Is domestic violence in Vogue?
Despite declining circulation and the proliferation of smart phones and tablets, a risky magazine cover still has the ability to capture our micro-sized attention spans. In fact it seems that the decline in magazine sales is linked exponentially to an increase in inappropriate, controversy-baiting covers. And what a bumper year 2012 has been for flat-out bizarre cover decisions.
Just last week GQ chose to run a series of male celebrities suited and booted while leaving singer Lana Del Ray without a thing to wear. Last month a Spanish magazine was condemned for superimposing the face of Michelle Obama onto the body of a female slave. Earlier in the year South African marie claire went viral when they did a different kind of Photoshop hatchet job on Duchess Kate's body. Meanwhile Time’s cover story on the attachment parenting debate featuring an image of a 26-year-old mother breastfeeding her three year child made international headlines.
Yesterday another misadventure in cover design was revealed by French mens magazine Vogue Hommes International. Their latest effort features Stephanie Seymour being choked by male model Marlon Teixeira in what can most accurately be described as high fashion meets domestic violence. What an unsubtle piece of imagery. Seymour stands rigid in a submissive pose with her shirt unbuttoned and her eyes laced with a not-so-faint expression of fear. Teixeira with his pre-orgasmic facial expression appears in control with one hand on her breast and another firmly around her throat - except for one finger, which he appears to be licking.
French editions of Vogue adore controversy. Blurring the lines of what is acceptable and showing little to no regard for what the public thinks tends to be their modus operandi. Last year the women's edition published a fashion shoot featuring Thylane Blondeau, a 10 year old model who seductively posed on leopard print bed covers while wearing heavy make-up and gold stilettos. They are credited with creating "porno chic" a trend they've illustrated over the years in shoots featuring various models tied up with rope. And in 2009 they notoriously shot Dutch supermodel Lara Stone in blackface for a spread styled by then editor Carine Roitfeld.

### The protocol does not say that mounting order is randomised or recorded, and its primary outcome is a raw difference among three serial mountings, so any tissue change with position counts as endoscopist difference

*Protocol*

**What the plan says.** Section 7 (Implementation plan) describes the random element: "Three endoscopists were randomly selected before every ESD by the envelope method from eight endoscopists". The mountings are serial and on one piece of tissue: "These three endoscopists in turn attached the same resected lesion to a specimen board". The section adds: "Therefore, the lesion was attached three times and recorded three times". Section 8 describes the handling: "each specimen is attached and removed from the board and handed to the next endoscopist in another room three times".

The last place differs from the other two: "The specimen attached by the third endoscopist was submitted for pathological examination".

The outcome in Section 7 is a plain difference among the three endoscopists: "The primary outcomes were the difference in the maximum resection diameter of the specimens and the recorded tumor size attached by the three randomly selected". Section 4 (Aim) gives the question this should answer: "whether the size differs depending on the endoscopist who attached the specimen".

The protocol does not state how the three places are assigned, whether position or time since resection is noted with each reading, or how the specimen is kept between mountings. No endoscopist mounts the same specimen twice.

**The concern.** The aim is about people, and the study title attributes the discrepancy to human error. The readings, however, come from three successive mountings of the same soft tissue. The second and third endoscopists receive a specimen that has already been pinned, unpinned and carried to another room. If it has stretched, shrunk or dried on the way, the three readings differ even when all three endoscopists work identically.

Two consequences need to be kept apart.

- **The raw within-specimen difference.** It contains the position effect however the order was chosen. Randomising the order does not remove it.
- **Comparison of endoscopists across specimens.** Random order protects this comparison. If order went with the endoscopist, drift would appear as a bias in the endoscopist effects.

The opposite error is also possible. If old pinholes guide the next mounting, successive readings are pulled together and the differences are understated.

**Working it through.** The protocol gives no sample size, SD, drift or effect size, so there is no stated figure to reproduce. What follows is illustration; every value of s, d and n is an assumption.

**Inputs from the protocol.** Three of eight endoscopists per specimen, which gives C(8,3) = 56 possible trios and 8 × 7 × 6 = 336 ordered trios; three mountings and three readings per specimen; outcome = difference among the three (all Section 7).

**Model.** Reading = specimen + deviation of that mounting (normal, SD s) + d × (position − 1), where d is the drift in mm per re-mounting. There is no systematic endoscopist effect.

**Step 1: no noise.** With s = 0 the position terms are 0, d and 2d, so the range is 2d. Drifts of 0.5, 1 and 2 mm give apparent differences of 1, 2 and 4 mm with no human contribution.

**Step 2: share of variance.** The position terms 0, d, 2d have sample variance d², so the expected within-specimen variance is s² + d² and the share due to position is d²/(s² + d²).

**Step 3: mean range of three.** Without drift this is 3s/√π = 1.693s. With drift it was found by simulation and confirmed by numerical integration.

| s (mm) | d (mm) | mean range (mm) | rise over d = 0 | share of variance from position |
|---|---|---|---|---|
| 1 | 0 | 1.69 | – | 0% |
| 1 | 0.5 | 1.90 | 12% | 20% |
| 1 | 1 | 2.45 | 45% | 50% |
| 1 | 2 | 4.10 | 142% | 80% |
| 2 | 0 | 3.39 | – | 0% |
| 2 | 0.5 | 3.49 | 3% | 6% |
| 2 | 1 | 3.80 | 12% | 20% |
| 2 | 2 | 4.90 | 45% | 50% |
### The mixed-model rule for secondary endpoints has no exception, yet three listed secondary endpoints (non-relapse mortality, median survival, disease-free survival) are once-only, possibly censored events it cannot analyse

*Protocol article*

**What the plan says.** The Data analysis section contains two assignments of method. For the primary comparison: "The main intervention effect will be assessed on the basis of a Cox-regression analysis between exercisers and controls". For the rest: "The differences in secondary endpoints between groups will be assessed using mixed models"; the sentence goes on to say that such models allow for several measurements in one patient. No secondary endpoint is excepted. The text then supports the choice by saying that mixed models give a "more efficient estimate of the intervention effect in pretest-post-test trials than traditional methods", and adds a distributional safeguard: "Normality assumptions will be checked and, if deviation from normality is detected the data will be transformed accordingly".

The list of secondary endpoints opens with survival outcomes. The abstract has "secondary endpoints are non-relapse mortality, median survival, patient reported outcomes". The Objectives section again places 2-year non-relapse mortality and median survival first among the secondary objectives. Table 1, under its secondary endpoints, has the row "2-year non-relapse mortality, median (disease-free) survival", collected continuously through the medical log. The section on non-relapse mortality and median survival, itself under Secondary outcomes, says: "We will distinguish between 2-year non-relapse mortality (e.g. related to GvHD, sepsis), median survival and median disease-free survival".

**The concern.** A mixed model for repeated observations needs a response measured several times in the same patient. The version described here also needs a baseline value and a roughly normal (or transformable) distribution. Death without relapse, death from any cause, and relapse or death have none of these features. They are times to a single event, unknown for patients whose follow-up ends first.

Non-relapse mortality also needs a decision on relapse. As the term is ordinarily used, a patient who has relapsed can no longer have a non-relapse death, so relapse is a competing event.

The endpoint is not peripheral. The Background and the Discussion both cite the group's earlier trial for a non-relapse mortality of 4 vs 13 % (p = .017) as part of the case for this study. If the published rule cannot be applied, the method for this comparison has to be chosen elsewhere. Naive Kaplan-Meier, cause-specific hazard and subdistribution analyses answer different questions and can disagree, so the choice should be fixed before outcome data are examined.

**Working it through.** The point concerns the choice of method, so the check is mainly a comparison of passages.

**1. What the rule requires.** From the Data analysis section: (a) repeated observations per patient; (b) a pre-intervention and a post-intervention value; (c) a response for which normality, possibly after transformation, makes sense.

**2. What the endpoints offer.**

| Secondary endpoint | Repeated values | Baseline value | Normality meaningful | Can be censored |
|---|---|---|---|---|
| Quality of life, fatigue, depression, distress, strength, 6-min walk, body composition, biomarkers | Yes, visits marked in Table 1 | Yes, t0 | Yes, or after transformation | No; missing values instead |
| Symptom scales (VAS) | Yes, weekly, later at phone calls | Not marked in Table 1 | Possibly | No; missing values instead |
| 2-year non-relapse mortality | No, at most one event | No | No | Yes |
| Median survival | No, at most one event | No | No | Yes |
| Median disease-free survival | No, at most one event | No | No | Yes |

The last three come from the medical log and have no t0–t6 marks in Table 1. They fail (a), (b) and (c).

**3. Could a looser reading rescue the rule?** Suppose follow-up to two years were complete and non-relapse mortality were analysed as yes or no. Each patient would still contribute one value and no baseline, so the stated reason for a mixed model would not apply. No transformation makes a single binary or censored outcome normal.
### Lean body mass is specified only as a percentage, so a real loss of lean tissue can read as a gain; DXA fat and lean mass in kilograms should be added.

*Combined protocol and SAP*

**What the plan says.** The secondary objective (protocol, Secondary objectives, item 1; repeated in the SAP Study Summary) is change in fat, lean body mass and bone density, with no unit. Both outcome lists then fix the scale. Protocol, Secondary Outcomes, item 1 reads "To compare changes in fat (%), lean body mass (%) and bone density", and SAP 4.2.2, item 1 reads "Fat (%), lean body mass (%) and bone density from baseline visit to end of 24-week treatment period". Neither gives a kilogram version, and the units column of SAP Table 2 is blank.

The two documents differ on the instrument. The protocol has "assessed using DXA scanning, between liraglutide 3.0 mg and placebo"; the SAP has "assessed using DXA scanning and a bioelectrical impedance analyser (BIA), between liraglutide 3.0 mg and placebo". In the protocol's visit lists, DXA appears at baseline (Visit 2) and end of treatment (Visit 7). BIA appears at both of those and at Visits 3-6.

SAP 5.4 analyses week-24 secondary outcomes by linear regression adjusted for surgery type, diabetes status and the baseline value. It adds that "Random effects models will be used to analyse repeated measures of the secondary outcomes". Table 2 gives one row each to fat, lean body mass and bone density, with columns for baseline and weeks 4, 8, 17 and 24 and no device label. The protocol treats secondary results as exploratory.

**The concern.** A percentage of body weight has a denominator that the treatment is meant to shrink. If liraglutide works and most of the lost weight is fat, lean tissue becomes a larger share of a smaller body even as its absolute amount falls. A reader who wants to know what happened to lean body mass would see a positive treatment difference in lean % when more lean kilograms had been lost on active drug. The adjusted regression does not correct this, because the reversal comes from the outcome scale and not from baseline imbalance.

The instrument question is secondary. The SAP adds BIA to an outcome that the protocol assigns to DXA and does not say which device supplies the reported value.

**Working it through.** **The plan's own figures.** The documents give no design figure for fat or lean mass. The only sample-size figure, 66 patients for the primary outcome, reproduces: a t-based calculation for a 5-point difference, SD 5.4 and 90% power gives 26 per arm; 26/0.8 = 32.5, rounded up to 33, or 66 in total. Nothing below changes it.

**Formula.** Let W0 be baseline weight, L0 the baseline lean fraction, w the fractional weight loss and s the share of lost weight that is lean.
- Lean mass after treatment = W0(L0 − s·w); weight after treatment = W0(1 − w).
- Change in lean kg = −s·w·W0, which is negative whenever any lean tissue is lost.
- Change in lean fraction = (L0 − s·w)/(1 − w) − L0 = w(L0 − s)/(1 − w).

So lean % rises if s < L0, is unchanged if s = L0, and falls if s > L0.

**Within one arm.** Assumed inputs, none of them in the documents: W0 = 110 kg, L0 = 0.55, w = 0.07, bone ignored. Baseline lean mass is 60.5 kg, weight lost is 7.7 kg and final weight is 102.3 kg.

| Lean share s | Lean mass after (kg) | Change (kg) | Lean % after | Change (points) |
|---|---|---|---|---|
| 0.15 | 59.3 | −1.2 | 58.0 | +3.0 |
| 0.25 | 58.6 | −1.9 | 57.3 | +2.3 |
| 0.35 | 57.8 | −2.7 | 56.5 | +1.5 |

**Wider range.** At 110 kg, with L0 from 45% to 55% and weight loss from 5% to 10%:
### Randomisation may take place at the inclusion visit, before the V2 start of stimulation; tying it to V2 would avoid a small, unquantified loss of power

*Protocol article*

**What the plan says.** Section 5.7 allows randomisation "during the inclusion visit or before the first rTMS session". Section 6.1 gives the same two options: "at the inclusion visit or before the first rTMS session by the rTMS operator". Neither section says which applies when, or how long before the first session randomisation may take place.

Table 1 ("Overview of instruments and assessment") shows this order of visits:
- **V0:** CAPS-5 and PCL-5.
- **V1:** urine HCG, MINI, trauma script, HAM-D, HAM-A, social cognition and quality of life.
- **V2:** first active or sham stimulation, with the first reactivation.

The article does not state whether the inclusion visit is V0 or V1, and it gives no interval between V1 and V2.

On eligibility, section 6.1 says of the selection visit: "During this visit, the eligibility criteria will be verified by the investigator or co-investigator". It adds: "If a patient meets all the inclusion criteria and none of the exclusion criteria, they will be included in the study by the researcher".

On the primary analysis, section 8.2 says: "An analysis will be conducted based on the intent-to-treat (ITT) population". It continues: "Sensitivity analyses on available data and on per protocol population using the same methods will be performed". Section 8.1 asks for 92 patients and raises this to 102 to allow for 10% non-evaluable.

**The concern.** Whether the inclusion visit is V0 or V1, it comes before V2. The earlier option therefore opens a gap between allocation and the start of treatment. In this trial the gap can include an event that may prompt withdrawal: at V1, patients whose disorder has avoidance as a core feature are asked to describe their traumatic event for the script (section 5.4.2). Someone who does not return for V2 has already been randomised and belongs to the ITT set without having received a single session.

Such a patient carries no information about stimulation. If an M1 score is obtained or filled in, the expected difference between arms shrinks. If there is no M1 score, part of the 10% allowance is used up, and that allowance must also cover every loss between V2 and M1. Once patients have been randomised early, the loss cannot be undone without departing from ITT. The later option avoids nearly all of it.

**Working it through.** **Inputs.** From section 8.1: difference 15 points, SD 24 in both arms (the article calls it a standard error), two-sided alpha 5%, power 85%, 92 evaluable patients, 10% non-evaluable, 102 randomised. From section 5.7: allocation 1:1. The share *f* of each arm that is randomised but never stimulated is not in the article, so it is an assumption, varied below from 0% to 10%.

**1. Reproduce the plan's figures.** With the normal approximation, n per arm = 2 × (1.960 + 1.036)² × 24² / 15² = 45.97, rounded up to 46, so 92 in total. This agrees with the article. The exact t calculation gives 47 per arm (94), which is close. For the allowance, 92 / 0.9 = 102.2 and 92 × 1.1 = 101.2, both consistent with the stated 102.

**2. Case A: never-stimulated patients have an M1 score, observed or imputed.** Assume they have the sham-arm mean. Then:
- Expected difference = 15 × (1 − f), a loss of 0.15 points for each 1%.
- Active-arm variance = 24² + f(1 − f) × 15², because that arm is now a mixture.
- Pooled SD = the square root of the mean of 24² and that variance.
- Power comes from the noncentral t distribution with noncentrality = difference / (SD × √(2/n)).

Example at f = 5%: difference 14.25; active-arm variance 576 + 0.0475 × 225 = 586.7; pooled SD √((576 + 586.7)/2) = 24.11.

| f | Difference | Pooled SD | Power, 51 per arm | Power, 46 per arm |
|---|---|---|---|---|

Since the magazine's release, four separate domestic violence and women's rights advocacy groups in the US have written to the chairman of Conde Nast (Vogue Hommes International publisher) Si Newhouse and his editorial director Thomas Wallace to express their disgust and ask that the issue be removed from newsstands.
One powerful letter from The Sanctuary of Families included these messages:
"A 2008 Journal of Emergency Medicine study of murders of women in 11 cities found that 43 per cent of women who were killed by intimate partners had experienced at least one previous episode of choking before being killed.
In 2010, New York State made choking a violent felony, and advocates, prosecutors, police officers and survivors throughout the State have embraced the law as a way to save women’s lives.
While this cover was perhaps intended to shock and thrill potential readers, the truly shocking fact is that it glorifies violence against women and sends a dangerous message to anyone who sees this magazine – that choking is a sign of passion rather than of violence."
In the first half of this year, newsstand sales in the US for Conde Nast's heavy hitting titles Vogue, Vanity Fair and The New Yorker all fell in the double digits. So things at head office in New York where Newhouse and Wallace are based aren't great right now. In fact, you can almost hear the sound of Louboutins pacing the halls.
Many might say that it's a good time to take risks, to do things that get people talking about and engaging with magazines again. Whatever their strategy is for keeping magazines relevant, no matter how outrageous trends get or what boundaries designers and editors push, fetishising the abuse of women is a dangerous game that despite its presence this month in Vogue will never, ever be in fashion.